Healthcare assistants need more training to distinguish between moisture lesions and pressure ulcers
Newton (2010) stated: “Pressure ulcer prevention is not complex, nor should it be made to be. Maintaining the integrity of patients’ skin is a fundamental and essential element of care, for which all healthcare professionals are accountable”. And yet, every year up to 20% of patients nursed in hospital in England and Wales are affected by pressure ulcers (Whitlock et al, 2011). As well as the cost to health, the treatment costs for the NHS are substantial – they are estimated to be 4% of NHS expenditure.
Health professionals are often confused about the difference between a pressure ulcer and a lesion that is caused by the presence of moisture, resulting from urinary or faecal incontinence. Distinguishing between the two, however, is of clinical importance as prevention and treatment strategies are very different.
Developed in 2004 at St Vincent’s Medical Center in Florida, and introduced in Wales in 2009, the SKIN (Surface, Keep moving, Incontinence and nutrition) bundle is a systematic approach to help reduce incidences of pressure ulcers and ensure improved moisture management. But, as a dermatology nurse, I believe reducing pressure ulcer incidence and improving moisture management are neither being acknowledged properly nor appropriately addressed by pressure ulcer training and management. I am also concerned that, unless we address the staff level mix and train healthcare assistants to recognise and report moisture lesions, as well as offering good skin care, we will be unable to progress in achieving these aims.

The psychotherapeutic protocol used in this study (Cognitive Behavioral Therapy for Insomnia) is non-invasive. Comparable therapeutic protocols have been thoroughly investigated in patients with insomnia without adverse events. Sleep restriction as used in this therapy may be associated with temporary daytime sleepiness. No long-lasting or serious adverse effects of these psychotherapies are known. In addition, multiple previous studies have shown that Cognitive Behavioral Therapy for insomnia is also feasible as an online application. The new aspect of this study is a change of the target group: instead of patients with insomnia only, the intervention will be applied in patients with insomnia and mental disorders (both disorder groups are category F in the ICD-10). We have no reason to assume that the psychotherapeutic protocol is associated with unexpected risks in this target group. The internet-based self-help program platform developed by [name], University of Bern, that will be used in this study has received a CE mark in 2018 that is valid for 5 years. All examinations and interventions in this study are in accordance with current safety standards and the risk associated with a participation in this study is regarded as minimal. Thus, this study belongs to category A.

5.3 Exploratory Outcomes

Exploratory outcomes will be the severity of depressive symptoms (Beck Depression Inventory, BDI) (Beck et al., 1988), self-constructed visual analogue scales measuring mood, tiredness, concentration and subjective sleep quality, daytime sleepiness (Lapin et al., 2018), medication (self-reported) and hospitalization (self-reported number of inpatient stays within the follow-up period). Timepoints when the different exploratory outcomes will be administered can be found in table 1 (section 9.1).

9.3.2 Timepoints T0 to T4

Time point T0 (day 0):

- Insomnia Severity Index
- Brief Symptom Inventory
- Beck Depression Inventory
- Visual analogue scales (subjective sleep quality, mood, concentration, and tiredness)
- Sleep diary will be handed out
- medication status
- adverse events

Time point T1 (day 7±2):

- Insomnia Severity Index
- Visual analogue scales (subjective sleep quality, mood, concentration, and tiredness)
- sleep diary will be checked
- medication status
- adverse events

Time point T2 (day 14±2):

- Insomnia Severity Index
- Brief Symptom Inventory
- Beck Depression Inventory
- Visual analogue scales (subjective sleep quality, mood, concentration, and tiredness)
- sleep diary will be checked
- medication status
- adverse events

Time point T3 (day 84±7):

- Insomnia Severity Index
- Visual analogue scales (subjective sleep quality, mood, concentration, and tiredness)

There are many changes to staffing levels and staff skill mix on the wards, most notably the replacement of qualified staff with HCAs. My main worry is that, as teaching is focused on qualified staff, HCAs are missing out. The danger is that, although in the frontline when it comes to observing patients’ skin and the changes occurring, they are not being trained to act on those changes.
My idea of best practice is to have compulsory training for all HCAs to help them recognise moisture lesions as well as pressure ulcers, to carry out the appropriate skin care and to report skin changes to ensure they are documented and communicated to health professionals.
Recently, I attended a study day for HCAs on pressure ulcers, moisture lesions and documentation. None of the attendees could differentiate a moisture lesion from a pressure ulcer, and they did not know how to manage or prevent a moisture lesion from occurring. Surely such study days should be considered by all hospitals? A trust’s tissue viability group could produce teaching packages to inform attendees; such training would help tackle the prevalence of pressure ulcers – most of which are avoidable.
Denise Elson is dermatology nurse specialist, Gloucester Hospitals Foundation Trust
Newton H (2010) Reducing pressure ulcer incidence: CQUIN payment framework in practice. Wounds UK; 6: 3, 38-46.
Whitlock J et al (2011) Using the skin bundle to prevent pressure ulcers. Nursing Times; 107: 35, 20-23.